“Honestly, we didn’t use anything we learned from Indy Lights on the IndyCar,” he says. “With the IL15, we had started off with a clean sheet of paper for the caliper, disc and pads and they’re at such a high level for the car, it’s been a no-brainer for that series.
“Well, we also started with a clean sheet for the 2018 IndyCar, and we learned from this past year where the priorities would be in cooling because of the venues they go to and the speed and weight of the car. We have had four 2018 cars fitted with the production all-PFC combination doing extensive testing since July of this year and the results have been pretty good.
“At the last IndyCar test, at Sebring with full fuel loads in 100-degree temperatures, there were no overheating problems. The cars did long runs starting on full fuel loads, then were just held in pitlane to see what the heat soak issues might be, just sitting there percolating the brake fluids. Then we sent them on their way again and none of the drivers remarked about the brake pedal going long. That was gratifying.”
So what’s been done?
The 2018 cars have upped the challenge for PFC, particularly when the cars are in road/street course form. With less drag, next year’s IndyCars will be hitting higher top speeds and with less downforce, they have to get down to a lower cornering speed.
“When we talk about the increased length of the braking event, we’re not talking about seconds each lap – we’re talking about portions of a second,” says Dong, “but yes, it has made a difference. At Mid-Ohio I believe the cars were nine miles-per-hour quicker on the back straight, but slower in the corners. The highest sustained lateral load went from 4.2G down to 3.6, because although people have been quoting an approximate 2000lb loss in downforce, I heard it was nearer 2400. So the drivers have to be on the brakes for longer.
“But what’s nice is that everyone knew and understood that beforehand, and so part of the new aerokit provides updated brake cooling, taking into consideration those challenges in front of them.
“One of the things we implemented was glove-cooling on the caliper so there’s a dedicated duct that goes over the top of it and blows cooling right down into the throat of the caliper. We were able to take 50-60degC out of the caliper just with that design.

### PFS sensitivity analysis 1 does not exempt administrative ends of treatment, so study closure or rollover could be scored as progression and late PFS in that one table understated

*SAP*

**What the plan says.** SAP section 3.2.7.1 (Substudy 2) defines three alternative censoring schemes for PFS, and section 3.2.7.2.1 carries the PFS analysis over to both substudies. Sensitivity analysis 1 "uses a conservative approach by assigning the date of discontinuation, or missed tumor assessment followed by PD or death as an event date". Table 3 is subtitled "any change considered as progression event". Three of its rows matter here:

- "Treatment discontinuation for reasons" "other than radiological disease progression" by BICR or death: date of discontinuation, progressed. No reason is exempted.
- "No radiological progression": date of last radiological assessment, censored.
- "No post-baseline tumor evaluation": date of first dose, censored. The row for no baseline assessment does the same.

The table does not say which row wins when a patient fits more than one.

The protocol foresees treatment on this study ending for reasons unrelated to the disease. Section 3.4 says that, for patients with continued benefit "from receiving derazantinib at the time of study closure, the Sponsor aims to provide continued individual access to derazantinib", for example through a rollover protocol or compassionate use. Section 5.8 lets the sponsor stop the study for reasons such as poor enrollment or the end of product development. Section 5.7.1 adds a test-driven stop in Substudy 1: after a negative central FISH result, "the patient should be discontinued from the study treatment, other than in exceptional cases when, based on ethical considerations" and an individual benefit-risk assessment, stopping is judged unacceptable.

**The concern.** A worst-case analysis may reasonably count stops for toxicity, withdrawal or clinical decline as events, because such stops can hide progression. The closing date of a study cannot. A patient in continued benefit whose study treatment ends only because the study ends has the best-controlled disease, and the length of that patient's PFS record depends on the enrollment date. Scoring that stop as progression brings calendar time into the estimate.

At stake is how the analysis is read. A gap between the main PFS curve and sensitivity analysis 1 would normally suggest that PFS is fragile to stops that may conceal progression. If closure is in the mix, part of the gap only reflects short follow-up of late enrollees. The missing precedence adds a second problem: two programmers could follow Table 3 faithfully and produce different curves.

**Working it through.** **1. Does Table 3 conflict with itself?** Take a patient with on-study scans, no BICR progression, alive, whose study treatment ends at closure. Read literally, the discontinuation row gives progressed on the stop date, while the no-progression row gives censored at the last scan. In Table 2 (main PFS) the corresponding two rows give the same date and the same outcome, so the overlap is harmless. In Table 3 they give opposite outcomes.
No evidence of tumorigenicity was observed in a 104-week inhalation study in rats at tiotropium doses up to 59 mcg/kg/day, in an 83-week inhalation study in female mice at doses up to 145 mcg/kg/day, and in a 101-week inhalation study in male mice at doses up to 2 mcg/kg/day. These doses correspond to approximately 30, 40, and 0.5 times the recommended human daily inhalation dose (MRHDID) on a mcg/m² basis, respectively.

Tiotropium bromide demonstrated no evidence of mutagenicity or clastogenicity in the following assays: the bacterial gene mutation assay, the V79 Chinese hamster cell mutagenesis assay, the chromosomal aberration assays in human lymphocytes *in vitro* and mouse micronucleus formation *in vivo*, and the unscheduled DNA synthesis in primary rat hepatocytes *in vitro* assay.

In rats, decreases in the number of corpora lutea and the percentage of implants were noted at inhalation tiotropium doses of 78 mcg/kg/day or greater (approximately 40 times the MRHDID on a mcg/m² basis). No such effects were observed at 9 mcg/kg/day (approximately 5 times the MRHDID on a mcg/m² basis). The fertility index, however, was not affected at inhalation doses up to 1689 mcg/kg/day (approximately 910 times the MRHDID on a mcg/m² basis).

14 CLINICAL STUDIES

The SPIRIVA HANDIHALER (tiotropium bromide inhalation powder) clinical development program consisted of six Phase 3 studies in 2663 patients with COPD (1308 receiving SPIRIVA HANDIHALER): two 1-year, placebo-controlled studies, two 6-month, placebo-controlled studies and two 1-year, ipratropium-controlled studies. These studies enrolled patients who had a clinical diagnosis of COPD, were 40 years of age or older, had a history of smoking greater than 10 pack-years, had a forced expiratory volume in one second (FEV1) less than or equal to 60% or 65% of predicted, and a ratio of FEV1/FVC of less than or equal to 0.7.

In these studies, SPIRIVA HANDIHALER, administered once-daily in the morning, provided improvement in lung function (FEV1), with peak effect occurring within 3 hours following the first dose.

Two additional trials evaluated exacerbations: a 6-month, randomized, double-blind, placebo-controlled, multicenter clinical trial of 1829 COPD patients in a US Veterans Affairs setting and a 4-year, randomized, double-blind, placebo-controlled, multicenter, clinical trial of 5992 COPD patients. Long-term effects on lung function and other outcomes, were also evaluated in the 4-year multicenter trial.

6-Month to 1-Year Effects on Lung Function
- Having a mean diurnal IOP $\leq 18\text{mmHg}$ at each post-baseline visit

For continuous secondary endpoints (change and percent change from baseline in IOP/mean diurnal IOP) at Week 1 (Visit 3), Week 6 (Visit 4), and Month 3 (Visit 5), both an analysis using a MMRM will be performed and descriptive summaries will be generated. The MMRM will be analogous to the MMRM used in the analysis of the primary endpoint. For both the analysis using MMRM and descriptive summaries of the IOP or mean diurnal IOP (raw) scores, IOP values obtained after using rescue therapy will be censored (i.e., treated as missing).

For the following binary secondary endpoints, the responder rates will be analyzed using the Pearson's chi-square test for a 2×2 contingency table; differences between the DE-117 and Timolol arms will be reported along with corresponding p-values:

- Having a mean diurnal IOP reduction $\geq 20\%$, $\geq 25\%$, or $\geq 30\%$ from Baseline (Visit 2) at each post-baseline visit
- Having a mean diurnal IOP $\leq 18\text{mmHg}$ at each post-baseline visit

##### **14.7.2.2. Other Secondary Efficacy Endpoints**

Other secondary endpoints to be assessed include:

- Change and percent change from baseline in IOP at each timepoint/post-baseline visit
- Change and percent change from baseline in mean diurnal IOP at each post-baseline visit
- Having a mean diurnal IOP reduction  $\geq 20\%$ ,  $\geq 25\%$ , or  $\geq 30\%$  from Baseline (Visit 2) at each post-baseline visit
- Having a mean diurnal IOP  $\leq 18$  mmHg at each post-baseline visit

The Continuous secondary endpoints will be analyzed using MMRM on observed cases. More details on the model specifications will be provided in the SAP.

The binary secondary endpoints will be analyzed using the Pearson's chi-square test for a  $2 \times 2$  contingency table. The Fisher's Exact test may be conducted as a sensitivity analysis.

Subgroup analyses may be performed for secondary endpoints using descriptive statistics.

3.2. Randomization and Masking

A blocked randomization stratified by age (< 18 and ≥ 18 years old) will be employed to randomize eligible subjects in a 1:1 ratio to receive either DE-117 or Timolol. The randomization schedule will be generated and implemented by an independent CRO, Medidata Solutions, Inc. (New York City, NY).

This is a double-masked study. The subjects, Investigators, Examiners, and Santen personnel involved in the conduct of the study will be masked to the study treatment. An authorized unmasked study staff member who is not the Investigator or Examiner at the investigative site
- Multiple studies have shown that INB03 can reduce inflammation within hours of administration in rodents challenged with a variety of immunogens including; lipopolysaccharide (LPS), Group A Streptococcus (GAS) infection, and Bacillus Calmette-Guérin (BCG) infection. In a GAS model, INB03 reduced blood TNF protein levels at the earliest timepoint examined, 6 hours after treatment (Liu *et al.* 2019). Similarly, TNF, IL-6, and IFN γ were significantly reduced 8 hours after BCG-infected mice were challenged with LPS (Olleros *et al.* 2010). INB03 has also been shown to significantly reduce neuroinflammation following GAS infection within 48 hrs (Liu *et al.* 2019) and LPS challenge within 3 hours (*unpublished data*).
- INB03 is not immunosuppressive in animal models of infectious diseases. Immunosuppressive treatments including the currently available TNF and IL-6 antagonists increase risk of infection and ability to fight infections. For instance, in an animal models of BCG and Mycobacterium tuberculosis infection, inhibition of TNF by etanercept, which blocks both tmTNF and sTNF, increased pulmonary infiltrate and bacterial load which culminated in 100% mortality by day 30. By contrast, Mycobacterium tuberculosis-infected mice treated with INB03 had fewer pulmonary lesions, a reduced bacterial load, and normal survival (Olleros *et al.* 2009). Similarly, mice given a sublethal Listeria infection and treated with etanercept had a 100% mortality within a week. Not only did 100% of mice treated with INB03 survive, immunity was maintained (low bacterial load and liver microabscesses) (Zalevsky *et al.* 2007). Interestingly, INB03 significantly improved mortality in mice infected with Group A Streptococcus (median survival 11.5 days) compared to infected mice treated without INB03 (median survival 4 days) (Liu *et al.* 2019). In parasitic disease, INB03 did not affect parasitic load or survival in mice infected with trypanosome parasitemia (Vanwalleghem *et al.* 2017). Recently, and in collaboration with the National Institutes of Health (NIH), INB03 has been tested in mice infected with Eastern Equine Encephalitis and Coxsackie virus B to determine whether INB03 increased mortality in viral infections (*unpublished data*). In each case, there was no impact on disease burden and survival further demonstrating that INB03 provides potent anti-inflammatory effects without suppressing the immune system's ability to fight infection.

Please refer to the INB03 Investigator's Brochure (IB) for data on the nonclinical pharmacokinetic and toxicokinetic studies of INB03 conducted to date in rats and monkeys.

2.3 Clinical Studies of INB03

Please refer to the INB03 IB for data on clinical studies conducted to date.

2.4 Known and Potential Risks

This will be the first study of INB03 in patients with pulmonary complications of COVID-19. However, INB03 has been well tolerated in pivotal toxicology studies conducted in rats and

“Then we have a patented heat cap and a special insulator beneath that heat cap in the piston area, and that is made out of a special material. That also dramatically dropped the temperature, particularly for heat soak, compared with a more standard cap. That heat-soak situation was what we were checking with that stop-and-hold in the pitlane at Sebring and, like I said, even after a full-tank run, all seemed good.”
As well as improving cooling via airflow, PFC has upped the spec of the pads.
“The volume of carbon content has increased,” says Dong. “The thickness of the pad has gone up from 23mm to 24mm but also that pad has more carbon content by volume. That means it takes longer for the caliper to get overheated because there’s more mass in the pad itself.”
He adds with pride: “You’ll also see that the calipers are mono-block and look very different. The previous ones looked generic but these look purpose-built; they look like they belong on a car at this level.”
If that sounds like a comment purely to do with aesthetics, think again. A cleaner design produces less drag, a subject of particular interest to teams once they hit the ovals.
“We have introduced a lot of neat little features that we can’t fully discuss just yet,” says Dong, “but what I can say is that one of them minimizes the motivation for the teams to fiddle with the brakes to get the drag out of them on ovals. It’s a pad retraction system, and we first ran it at Chevrolet’s Phoenix test last month.
“For the first time in who-knows-how-long, the drivers [Will Power, Ed Carpenter and Spencer Pigot] were having to brush the brakes at Phoenix because of the lack of downforce, and with this retraction system, the first little bit of travel in the brake pedal is to compensate for that. Then it behaves like a roadcourse brake system.
“But the important thing from the speed point of view was that from the data we’ve seen so far, I think we’ve done a pretty good job of reducing that dreaded drag.”
Ultimate verification yet to come
The effectiveness of PFC’s efforts can only be assessed properly once a field of 20-plus IndyCars has hit all four types of track on the 2018 schedule. And it seems strange that the indicator of success will probably be the drivers not giving due credit. As Sebastien Bourdais commented while bemoaning his braking travails at KV Racing in 2016, “Brakes are supposed to be bolt-in parts that just work and no one should really have to discuss.”
So the folks at PFC who tried in vain to earn the IndyCar contract six years ago when the series was switching to the Dallara DW12 will enjoy the lack of criticism, should all go well.
“I didn’t like it at St. Pete this season when we had that issue with the combination of our gear with Brembo gear,” says Dong. “I hated the idea that, as the new supplier, the perception to some might be that we’d come into it like rookies. Anyone who knows us will be aware that we don’t go into any situation blind to the challenge ahead.
“The fact is, along with a challenge comes a responsibility and we’re happy to accept both. We’re looking forward to it.”